Caguama’s willingness to embrace tradition with guns and distortion pedals blazing marks the band as a rare blend of sweet and surly, a breath of fresh desert air.” (Willamette Week Feb 2010) Currently set to release their first full-length album “Caguama” (The Union Records), their self-titled debut consists of 11 songs ranging from the ballads of “Carolina,” to the rock driven “Juarez Cowboy." “We wanted to put together a mix of songs that are consistent with the truth of our lives, and that’s what people will hear.” Bassist, Freddy Trujillo says. Caguama is looking to expand their musical horizons in all directions and will be touring through the Spring and Summer in support of their new release. Consistently playing shows throughout the Northwest has proven to be nothing short of excellent for these hombres as they have wowed crowds and gained a substantial following in recent years. This release will be supported by a massive promotional push via the label and its affiliates. Originally, Caguama began out of necessity. Raul Ugalde (lead guitar and vocals) along with Antoine Erhardt (drums) ran an underground music venue in Santa Fe, NM and needed to fill a slot on a bill they had booked.
They played their first show under Mexican wrestling masks at their own venue, concealing their identity from patrons, telling all to expect a touring punk band from Mexico. They only revealed their true identities after the sweat and heat onstage became too much under their masks. But their music that night overshadowed their theatrics – the response was immediate and electrified. Raul and Antoine realized this was not just a one-night gig but the beginning of something new. The two soon moved to Portland, Oregon where the addition of Los Angeles born-and-bred Freddy Trujillo (bass) was nothing less than “the perfect storm.” Antoine befriended Freddy Trujillo (who was formerly of Federale with Luther Russell (Freewheelers), Jimi Bott (Fabulous Thunderbirds) and Marc Ford (Black Crowes)) at his new job in Portland.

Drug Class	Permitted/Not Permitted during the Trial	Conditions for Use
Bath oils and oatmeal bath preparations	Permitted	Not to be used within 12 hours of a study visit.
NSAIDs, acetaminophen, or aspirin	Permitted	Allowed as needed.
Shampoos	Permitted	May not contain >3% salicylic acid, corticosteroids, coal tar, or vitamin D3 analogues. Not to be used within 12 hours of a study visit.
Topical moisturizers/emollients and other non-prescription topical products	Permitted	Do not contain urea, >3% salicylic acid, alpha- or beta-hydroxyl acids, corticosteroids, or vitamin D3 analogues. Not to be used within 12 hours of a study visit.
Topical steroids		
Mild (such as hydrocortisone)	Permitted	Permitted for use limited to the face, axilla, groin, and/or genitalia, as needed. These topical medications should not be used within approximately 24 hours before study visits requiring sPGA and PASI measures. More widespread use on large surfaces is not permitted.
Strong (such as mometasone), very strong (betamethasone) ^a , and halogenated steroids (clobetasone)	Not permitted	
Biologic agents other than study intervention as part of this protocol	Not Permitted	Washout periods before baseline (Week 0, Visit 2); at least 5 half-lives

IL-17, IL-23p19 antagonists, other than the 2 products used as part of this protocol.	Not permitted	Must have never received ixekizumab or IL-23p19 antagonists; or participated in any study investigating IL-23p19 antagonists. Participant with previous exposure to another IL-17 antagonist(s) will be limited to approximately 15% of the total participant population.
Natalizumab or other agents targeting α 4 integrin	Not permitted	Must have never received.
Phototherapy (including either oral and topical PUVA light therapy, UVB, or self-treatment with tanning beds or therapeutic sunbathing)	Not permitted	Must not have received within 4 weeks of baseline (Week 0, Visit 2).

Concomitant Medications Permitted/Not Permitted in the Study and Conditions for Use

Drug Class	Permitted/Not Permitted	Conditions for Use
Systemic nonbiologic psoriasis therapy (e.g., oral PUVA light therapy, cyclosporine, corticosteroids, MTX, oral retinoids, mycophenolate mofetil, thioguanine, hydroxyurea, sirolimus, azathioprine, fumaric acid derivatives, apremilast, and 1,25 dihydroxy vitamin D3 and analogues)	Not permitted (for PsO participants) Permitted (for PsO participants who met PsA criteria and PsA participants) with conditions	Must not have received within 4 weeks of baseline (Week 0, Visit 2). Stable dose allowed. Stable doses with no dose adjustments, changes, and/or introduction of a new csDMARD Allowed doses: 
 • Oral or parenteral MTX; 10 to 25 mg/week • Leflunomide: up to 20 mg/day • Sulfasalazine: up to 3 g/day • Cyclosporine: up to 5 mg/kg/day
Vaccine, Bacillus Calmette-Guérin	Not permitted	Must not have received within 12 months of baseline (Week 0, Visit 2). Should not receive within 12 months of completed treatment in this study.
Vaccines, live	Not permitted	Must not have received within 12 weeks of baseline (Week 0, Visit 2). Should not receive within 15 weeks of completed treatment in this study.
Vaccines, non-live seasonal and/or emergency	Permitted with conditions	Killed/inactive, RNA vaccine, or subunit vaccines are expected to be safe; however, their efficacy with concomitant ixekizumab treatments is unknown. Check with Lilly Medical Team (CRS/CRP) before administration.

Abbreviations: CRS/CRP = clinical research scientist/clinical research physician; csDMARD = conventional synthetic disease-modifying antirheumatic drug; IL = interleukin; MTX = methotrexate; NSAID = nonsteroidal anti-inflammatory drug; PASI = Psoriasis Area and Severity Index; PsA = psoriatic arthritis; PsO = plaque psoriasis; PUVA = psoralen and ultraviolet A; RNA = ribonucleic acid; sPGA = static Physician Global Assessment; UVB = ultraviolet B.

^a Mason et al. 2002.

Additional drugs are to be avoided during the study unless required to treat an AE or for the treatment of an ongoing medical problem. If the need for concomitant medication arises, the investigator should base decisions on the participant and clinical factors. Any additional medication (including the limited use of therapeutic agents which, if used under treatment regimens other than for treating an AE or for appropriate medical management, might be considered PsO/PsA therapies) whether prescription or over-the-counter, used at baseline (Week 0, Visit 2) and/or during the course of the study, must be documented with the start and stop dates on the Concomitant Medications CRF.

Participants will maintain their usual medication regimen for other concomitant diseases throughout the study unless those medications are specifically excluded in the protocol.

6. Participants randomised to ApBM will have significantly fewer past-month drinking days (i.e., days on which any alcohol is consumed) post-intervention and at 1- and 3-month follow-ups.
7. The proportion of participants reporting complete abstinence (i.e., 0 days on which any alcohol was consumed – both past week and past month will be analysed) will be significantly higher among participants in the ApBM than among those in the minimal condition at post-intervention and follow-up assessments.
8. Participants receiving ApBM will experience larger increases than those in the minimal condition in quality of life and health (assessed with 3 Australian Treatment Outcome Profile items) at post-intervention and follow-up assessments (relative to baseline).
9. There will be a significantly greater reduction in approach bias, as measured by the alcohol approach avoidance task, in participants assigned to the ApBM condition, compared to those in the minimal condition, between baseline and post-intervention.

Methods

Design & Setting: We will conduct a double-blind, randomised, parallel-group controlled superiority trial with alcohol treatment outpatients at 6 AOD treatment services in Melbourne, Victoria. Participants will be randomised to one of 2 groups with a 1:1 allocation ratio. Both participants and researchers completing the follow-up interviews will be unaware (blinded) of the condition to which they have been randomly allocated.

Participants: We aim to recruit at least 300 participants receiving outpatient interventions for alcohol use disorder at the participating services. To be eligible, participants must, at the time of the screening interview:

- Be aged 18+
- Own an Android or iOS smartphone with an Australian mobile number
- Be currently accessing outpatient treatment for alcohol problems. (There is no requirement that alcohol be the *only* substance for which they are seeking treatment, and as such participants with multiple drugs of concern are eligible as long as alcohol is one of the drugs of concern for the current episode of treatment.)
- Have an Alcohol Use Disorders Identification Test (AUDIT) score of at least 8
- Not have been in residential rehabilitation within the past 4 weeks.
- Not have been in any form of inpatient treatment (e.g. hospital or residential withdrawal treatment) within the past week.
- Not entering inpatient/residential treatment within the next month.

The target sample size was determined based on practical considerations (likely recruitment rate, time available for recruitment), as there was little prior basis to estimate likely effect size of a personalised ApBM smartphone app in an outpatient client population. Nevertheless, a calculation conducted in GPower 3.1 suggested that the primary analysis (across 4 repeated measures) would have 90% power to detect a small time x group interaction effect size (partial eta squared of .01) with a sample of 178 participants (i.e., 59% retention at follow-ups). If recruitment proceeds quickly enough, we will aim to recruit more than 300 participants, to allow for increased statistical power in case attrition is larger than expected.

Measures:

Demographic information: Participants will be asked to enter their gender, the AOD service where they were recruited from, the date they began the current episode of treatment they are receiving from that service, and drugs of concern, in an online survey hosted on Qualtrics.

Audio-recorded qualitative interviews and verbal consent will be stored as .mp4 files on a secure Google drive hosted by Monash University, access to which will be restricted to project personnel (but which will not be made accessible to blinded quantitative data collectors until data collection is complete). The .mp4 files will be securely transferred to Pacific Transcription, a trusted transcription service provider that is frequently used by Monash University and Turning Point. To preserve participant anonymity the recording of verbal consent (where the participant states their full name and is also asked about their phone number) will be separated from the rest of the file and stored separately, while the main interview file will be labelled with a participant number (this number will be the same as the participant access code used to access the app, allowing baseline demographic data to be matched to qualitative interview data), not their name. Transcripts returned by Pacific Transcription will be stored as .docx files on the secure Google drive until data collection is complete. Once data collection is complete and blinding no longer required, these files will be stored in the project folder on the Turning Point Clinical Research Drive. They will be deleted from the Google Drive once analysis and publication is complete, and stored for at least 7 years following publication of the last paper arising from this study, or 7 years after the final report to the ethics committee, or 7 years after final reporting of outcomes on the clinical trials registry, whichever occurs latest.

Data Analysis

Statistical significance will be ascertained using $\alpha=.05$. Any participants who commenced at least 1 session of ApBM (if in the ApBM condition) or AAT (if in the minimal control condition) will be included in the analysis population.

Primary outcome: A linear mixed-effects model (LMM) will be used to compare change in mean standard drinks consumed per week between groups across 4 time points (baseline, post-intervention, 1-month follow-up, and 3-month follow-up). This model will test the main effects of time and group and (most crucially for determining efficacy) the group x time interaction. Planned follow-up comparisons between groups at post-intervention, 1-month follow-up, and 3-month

Freddy, at the time, was playing and recording with Ian Moore, Fernando, Luther Russell, Pete Droge, Elaine Summers, Mel Brown, and Curtis Delgado. Not yet fully acquainted with each other, Antoine began playing “Jefe de Jefe’s” by Los Tigres del Norte on the boombox at his new workplace. Freddy was surprised to find not only did Antoine share a similar love for traditional Mexican music but that he was in a band in need of a bass player with the sound he was looking for. Raul had first asked Esteban Mendez (keyboards and accordion), a childhood friend from Ontario, Oregon, to sit-in on a couple special Quinceañera gigs when Caguama first moved to Portland. Now with Freddy as full-time bassist and a new established focus for the band, Raul asked Esteban to become a full-time member.
Esteban’s addition gave the band the traditional accordion flavor they were wanting and solidified Caguama as the powerful Mexican rock quartet they are today. Read more on Last.fm. User-contributed text is available under the Creative Commons By-SA License; additional terms may apply..